On Wednesday evening, several of our staff and volunteers attended the Holocaust Memorial Day event organised by ACRE (Alliance for Cohesion and Racial Equality) and Reading Borough Council. It was very well attended. The memorial and candle-lighting ceremony and prayers were led by Rabbi Jonathan Romain. There were also contributions from councillors Rose Williams and Jo Lovelock, HM Lord Lieutenant of Berkshire James Huxley, students from Queen Anne’s School, and RRSG’s very own Nick Harbourne, who spoke a little about Reading City of Sanctuary. The highlight of the evening, however, was the address by Lord Alfred Dubs – or just Alf, as he prefers to be called.

As a six-year-old boy, Alf was one of the children rescued on the Kindertransport trains, organised by Sir Nicholas Winton (it’s a fascinating and inspirational story – I recommend watching the film Nicky’s Family to find out more). He spoke about his memories of that time – how he didn’t fully understand, being so young, but felt uneasy as soldiers patrolled the streets, wearing swastikas on their uniforms and carrying guns; how he and his classmates had to glue a picture of Hitler into the front of their school books. While both his parents escaped and joined him in England, most of the Jewish community they had known back in Prague were later killed in Nazi death camps.

Once safely in the UK, Alf grew up, studied at LSE, then became involved in both charity work and politics. In 1979 he was elected MP for Battersea South (which in 1983 became just Battersea), before being appointed a Labour peer in 1994. Throughout his long career, he has dedicated himself to upholding the rights of refugees and asylum seekers. Most recently, he fought for an amendment to the Immigration Act 2016, allowing unaccompanied child refugees safe passage into the UK. This has become known as ‘the Dubs Amendment’. After much resistance, it was successfully passed in May 2016, and the first children started arriving in September.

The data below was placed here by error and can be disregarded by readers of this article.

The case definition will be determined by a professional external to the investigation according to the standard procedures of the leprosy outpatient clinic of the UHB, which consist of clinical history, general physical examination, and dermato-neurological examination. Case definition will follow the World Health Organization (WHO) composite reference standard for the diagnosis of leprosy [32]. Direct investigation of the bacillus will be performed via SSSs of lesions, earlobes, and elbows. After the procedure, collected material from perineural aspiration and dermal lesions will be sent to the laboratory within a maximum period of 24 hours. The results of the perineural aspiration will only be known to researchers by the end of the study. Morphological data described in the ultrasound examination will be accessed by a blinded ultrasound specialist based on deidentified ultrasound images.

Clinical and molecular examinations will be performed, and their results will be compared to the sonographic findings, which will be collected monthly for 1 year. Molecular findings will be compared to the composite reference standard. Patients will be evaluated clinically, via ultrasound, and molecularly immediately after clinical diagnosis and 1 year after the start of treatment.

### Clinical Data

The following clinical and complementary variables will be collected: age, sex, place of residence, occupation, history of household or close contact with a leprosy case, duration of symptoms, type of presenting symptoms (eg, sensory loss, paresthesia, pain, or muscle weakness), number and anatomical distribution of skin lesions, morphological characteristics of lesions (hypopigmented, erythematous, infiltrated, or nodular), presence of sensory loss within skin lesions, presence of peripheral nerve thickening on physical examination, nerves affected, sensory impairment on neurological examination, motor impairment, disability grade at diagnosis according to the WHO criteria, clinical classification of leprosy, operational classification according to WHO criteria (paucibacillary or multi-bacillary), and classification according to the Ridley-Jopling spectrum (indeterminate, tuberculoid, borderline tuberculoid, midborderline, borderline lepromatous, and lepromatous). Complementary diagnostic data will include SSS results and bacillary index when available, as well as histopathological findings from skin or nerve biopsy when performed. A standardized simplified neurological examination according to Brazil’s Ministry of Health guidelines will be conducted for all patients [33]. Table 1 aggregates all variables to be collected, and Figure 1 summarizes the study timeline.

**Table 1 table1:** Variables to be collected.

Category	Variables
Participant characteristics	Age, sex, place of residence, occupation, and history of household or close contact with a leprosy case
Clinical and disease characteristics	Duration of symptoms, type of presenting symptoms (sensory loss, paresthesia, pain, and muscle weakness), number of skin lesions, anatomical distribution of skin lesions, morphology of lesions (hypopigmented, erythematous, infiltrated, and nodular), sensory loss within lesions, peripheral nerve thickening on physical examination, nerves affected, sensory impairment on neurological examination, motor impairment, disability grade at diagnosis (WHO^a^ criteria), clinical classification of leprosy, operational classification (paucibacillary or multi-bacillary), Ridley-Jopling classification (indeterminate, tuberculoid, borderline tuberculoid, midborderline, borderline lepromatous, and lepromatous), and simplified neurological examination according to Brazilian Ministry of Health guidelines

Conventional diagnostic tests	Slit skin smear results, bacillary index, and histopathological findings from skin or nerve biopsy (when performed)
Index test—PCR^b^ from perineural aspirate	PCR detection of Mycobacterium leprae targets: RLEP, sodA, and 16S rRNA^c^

This was not welcomed by some people, however; many in the UK remain suspicious of refugees, and indeed immigrants more generally. The reality of this has been highlighted by the rise in hate crimes after Brexit, and in the US, after Donald Trump was elected president. Perhaps the most tragic example is the murder of Jo Cox MP. It is impossible not to notice parallels between the increasing acceptability of these attitudes now, and the increasing acceptability of antisemitism in early Nazi Germany.

An audience member asked Lord Dubs how he remains so optimistic in the face of such opposition, so positive after such depressing displays of racism and antisemitism. He replied that he finds hope in the people standing up for refugees; in organisations and individuals who speak out against injustice, people who are willing to put their heads above the parapet and do something positive to help – organisations like ACRE and RRSG, individuals like Jo Cox and Sir Nicolas Winton. This is the message I took away from the evening: however despondent you may feel, however hopeless the situation seems, there is always something you can do about it, even if you only help one person in a small way. Small acts of bravery, defiance and kindness can make life better for everybody.